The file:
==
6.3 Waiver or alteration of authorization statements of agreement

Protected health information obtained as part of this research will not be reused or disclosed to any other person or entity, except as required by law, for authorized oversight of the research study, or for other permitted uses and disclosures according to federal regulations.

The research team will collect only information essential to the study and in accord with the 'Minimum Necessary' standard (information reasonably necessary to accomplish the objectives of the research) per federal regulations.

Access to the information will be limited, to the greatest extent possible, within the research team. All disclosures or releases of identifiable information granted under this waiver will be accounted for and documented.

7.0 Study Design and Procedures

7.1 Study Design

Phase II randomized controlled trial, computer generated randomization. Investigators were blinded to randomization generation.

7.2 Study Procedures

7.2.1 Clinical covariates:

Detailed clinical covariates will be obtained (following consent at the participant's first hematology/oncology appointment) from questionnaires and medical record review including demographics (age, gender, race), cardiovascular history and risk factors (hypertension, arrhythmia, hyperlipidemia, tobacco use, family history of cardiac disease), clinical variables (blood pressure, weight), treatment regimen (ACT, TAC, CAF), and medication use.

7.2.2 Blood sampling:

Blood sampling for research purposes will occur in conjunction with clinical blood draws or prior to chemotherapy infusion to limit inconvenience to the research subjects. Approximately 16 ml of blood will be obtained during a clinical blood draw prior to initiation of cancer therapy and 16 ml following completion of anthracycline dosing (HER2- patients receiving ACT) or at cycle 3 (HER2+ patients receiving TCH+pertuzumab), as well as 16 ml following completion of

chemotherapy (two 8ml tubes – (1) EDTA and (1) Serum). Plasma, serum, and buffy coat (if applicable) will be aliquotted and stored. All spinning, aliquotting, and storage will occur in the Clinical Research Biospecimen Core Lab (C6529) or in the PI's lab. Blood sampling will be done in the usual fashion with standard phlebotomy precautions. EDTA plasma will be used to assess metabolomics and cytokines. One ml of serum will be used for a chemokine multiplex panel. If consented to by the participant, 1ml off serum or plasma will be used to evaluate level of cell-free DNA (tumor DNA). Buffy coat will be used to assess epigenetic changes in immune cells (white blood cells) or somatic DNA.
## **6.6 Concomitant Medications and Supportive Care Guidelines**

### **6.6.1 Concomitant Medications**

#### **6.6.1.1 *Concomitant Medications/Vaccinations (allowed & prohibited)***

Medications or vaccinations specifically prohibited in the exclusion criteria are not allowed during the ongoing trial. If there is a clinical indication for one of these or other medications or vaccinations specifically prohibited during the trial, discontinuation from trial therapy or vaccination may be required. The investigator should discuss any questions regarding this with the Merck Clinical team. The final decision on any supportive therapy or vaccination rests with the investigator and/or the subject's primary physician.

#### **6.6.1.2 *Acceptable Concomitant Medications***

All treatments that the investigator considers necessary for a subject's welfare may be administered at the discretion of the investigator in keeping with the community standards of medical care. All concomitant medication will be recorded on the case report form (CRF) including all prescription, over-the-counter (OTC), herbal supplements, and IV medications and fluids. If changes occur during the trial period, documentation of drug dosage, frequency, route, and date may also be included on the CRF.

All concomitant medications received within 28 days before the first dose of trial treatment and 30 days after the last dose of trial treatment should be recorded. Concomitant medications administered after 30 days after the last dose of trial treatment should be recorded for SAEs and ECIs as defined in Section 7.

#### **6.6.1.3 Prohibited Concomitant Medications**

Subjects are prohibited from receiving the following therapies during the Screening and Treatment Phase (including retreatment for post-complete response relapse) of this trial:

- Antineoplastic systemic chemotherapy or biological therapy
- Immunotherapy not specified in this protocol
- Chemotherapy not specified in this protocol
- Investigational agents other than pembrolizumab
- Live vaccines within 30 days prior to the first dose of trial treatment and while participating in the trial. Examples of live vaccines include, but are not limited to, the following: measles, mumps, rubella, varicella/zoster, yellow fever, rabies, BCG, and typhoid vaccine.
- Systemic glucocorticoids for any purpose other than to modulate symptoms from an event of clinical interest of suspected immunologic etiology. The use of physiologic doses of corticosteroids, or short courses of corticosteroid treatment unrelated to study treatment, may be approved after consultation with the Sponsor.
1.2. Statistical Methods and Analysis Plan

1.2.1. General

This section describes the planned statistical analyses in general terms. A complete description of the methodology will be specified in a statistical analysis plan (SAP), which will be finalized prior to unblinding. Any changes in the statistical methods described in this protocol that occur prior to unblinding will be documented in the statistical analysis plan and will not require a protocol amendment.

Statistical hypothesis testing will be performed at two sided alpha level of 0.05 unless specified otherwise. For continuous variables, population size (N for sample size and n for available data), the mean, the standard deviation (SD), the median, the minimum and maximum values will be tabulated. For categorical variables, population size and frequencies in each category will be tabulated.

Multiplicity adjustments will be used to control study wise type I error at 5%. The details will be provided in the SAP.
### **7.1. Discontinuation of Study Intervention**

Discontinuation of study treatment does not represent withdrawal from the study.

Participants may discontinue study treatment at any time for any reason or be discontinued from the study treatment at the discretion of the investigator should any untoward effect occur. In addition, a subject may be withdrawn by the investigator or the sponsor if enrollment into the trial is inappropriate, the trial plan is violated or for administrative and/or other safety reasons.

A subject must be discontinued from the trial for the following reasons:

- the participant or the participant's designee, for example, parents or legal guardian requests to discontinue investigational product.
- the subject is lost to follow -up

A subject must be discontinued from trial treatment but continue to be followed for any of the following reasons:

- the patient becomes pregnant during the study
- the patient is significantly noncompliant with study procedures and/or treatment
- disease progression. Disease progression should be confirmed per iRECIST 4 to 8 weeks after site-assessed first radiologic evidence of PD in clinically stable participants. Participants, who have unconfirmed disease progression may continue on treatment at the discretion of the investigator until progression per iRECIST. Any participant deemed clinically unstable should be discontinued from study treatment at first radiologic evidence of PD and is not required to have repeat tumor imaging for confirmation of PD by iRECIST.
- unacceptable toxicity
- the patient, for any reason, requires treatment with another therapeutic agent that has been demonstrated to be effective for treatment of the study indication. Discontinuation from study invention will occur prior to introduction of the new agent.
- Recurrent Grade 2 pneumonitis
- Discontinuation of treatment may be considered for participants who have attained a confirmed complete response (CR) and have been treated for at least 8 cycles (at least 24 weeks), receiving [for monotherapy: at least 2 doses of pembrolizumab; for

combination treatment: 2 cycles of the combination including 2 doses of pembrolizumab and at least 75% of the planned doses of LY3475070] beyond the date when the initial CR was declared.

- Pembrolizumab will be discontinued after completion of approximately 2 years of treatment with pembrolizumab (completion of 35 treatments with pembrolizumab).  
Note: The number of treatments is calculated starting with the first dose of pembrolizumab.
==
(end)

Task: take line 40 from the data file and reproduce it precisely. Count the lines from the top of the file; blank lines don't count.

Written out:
A subject must be discontinued from trial treatment but continue to be followed for any of the following reasons: